IDENTIFY THIS SUB!: SMALL MYSTERY SUBMARINE SPOTTED AT NAVAL BASE KITSAP IN BREMERTON, WA

 

 

 

 

 

 

 

 

UPDATE! CLICK AFTER READING THE POST BELOW: http://aviationintel.com/2013/01/04/mystery-solved-the-unidentified-pint-sized-submarine-is/

A good aviation photographer and military aficionado friend of mine sent this over to me wondering what the heck this relatively small, but still fairly large, submarine’s identity is. First appearing on Google Earth in May of 2010 at Naval Base Kitsap in Bremerton Washington, this little submarine does spark my curiosity. My answer- I have no idea! Is this a long retired boat that is awaiting a museum to display it or is it something entirely new that is in testing or was in testing within the last decade? I am not aware of a sub in the 150′ category operating with the USN in recent decades, although the Swedish Gotland class diesel electric boats were used by the USN for aggressor duties less than a decade ago. These elusive little attack subs were sent back to Sweden to the best of my knowledge, and they were about 200′ in length, a full 50′ longer than the sub in question. Could a SSGN/SSBN “wear” a sub this big on its back for special operations? Such a machine could deliver a sizable clandestine force into combat or even be forward deployed off a “boomer” to push into the littorals for surveillance, infiltration and attack. This would be a massive capability improvement over the current mini-sub “swimmer delivery vehicles” used by the US Navy SEALs today.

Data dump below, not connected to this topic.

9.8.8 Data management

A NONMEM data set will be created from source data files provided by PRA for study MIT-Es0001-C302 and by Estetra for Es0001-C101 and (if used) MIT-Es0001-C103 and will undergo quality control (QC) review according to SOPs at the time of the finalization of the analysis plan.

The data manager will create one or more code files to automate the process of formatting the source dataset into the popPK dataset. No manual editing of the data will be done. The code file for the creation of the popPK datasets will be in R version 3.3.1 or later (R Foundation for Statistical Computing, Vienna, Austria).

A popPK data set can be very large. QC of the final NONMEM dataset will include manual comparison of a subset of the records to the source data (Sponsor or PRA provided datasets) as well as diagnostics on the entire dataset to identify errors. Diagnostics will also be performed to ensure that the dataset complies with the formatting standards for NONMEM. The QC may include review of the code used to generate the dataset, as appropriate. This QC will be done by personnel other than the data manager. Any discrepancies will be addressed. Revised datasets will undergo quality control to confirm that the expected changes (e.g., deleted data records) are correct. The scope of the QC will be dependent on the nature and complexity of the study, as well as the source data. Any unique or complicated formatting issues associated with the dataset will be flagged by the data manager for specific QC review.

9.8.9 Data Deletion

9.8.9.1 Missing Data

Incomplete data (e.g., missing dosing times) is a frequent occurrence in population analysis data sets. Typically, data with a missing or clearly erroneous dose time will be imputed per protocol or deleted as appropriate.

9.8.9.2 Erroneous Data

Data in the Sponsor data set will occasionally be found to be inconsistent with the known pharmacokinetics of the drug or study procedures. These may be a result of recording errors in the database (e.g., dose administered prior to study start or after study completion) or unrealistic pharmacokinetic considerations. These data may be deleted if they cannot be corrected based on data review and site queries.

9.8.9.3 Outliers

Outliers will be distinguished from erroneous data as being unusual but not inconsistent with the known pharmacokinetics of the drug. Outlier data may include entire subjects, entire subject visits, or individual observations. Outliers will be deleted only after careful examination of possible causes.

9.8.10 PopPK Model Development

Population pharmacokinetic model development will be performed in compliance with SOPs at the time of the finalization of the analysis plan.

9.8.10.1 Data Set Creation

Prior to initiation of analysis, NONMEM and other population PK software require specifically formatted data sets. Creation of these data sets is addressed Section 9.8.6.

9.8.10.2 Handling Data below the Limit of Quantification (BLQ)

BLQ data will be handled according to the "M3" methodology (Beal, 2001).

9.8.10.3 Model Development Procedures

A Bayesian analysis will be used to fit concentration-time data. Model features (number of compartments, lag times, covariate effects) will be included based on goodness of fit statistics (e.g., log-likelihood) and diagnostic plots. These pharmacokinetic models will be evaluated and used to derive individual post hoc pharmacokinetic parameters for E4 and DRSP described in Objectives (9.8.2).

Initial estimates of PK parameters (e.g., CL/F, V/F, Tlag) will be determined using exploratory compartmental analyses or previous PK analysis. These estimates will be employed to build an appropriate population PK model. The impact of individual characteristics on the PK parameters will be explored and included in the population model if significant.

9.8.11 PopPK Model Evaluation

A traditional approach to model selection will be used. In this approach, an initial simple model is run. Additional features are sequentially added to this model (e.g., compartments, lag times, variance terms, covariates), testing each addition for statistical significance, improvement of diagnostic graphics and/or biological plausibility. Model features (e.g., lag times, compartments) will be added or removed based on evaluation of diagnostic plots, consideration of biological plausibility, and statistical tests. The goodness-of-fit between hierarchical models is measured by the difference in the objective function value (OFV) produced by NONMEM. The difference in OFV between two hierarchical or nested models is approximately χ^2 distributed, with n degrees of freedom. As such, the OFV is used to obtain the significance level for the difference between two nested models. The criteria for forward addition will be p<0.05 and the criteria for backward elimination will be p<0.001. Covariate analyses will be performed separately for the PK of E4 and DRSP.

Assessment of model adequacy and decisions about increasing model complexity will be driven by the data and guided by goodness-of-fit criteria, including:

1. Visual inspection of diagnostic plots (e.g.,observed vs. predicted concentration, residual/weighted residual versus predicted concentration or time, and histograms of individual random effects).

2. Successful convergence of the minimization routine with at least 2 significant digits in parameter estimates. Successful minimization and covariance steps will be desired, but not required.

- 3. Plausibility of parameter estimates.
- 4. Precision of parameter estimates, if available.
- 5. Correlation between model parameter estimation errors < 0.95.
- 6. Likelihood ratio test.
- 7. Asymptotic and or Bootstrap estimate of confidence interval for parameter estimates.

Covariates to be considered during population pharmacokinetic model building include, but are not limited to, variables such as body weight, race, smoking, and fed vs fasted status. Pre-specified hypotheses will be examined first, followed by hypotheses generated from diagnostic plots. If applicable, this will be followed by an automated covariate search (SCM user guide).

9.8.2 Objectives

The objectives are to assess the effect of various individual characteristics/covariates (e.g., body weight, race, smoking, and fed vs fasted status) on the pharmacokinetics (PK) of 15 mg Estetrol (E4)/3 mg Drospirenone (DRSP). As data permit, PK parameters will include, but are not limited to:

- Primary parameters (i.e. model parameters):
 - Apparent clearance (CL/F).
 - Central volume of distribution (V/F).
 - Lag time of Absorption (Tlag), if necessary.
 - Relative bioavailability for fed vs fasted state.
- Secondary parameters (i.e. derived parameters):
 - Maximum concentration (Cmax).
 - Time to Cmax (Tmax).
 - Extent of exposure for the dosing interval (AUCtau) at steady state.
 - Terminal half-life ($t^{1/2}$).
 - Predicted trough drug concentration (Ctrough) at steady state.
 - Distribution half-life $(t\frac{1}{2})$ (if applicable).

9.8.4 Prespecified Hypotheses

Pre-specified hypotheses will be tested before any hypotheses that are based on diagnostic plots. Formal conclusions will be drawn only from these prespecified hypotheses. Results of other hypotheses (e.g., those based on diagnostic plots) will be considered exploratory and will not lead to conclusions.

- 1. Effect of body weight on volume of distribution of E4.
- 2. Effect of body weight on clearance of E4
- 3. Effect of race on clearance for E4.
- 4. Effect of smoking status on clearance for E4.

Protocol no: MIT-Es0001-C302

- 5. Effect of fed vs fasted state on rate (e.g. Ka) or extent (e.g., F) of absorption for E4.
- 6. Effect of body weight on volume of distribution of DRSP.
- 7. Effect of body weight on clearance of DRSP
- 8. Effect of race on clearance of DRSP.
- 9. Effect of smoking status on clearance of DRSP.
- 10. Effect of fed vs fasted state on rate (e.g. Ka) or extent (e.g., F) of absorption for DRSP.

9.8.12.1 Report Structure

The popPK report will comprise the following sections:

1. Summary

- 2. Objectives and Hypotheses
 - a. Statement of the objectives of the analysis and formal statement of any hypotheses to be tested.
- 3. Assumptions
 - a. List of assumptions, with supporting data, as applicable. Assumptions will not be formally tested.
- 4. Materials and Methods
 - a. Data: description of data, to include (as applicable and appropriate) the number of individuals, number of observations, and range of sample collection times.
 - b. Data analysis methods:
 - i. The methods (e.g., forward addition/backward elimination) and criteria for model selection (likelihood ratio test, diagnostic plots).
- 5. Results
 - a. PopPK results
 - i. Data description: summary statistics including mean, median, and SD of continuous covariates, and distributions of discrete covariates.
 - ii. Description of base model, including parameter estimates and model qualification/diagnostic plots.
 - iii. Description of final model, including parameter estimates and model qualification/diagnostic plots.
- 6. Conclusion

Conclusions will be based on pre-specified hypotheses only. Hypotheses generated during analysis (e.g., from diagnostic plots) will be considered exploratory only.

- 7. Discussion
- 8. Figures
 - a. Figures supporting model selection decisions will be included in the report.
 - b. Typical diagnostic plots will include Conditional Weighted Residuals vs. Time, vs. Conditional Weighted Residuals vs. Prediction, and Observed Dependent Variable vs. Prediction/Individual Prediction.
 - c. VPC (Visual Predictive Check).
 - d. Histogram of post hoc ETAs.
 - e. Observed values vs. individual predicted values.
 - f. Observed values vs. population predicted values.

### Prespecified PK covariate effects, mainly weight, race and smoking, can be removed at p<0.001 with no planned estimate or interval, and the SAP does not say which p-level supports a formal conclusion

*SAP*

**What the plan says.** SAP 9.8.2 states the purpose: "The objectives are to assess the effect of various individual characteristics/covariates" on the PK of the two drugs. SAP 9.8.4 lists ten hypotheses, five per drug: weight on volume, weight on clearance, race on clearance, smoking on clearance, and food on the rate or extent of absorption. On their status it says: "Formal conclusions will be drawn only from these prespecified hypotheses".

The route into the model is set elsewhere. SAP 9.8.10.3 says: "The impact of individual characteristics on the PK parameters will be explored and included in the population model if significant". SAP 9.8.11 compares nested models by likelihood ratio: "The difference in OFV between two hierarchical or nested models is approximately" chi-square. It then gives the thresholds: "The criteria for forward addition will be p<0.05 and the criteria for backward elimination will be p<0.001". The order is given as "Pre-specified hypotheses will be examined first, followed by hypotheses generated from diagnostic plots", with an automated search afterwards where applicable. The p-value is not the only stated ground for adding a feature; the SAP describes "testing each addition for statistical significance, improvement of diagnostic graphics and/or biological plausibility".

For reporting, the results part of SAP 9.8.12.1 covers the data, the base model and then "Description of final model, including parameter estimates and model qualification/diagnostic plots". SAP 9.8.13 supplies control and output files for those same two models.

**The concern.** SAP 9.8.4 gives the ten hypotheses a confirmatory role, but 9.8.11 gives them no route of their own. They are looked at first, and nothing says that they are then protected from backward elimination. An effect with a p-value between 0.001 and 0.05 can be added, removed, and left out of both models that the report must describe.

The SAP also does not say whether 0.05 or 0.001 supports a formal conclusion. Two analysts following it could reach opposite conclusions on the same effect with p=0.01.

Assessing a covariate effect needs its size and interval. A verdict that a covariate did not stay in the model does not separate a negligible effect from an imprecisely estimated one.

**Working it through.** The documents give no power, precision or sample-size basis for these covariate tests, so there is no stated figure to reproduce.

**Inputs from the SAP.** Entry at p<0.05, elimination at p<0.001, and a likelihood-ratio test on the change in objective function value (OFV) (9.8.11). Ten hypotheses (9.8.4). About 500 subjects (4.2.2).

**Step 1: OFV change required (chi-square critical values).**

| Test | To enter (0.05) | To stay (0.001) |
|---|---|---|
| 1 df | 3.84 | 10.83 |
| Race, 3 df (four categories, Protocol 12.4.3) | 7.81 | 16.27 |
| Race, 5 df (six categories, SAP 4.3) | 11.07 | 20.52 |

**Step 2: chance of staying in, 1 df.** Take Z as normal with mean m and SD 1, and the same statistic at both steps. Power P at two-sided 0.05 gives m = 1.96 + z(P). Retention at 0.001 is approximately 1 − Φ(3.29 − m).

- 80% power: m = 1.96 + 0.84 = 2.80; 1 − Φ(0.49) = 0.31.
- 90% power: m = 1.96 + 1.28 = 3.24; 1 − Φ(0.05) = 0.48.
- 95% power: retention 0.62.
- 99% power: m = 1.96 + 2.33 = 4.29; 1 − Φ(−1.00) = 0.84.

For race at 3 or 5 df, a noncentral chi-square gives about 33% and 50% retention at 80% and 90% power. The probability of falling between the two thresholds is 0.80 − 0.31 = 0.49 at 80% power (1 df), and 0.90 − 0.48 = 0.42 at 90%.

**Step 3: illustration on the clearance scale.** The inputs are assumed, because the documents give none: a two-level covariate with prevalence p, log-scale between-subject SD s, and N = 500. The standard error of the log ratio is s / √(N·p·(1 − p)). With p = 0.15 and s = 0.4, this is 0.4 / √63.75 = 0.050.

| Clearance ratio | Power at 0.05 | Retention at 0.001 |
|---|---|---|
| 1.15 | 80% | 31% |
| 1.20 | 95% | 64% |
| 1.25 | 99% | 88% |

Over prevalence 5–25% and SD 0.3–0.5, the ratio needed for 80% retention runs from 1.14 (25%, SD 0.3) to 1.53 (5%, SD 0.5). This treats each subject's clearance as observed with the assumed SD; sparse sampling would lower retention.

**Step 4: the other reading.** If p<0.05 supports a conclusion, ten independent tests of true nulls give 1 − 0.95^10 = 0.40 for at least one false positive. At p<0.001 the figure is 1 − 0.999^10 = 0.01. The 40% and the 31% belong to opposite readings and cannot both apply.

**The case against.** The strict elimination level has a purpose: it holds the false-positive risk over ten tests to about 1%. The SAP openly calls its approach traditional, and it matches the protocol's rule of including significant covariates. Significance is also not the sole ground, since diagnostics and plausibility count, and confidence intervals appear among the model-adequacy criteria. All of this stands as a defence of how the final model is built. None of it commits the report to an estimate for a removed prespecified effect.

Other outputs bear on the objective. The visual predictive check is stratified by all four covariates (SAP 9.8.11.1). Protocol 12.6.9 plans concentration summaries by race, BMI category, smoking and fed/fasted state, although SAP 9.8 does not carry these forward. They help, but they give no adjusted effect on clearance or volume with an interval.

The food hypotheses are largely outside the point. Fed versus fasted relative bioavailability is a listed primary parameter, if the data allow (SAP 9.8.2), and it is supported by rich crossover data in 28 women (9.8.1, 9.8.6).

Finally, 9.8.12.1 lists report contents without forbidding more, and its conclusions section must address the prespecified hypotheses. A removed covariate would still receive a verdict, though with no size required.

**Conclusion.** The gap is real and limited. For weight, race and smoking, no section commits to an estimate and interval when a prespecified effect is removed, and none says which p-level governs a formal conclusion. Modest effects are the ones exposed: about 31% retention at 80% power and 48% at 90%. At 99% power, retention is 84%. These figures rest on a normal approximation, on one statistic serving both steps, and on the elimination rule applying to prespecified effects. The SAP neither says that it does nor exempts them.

Thoughts, remarks and answers would be greatly appreciated here guys, especially from the “silent service” nerds who send me emails from time to time (you guys rock BTW!)…

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13 Responses to IDENTIFY THIS SUB!: SMALL MYSTERY SUBMARINE SPOTTED AT NAVAL BASE KITSAP IN BREMERTON, WA

  1. Tom Meyer says:

    Could it be NR-1?

    From Wikipedia…

    The NR-1 was deactivated on 21 November 2008 at the US Navy submarine base at Groton, Connecticut, defuelled at Portsmouth Naval Shipyard in Kittery, Maine, then sent to Puget Sound Naval Shipyard to be scrapped.[1]

  2. Lurker says:

    I think its the NR-1. 1) Its drydocked up along other nuke boats which implies same logistics – doubt a WWII resto would rank that company. 2) It has very small conning tower forward of amidships and a multi screw multi fin tail which are known traits of NR-1 which btw was 135ft long, 3) USN wouldnt have to leave a classified boat this small in open in a place like Bremerton where everyone is looking for such things, 4) known modern small/midget subs like the Iranian Ghadir and NorK Sang-O/K-300 have conning tower almost exactly amidships and have single screws. I guess it could take 2 years to defuel and scrap – but maybe someone changed their minds. NR-1 had many interesting capabilities that still seem very relevant to the USN. Maybe it was defueld then refueled. Point of trivia is that Bob Ballard spent a month on it during the cold war.

  3. Sam says: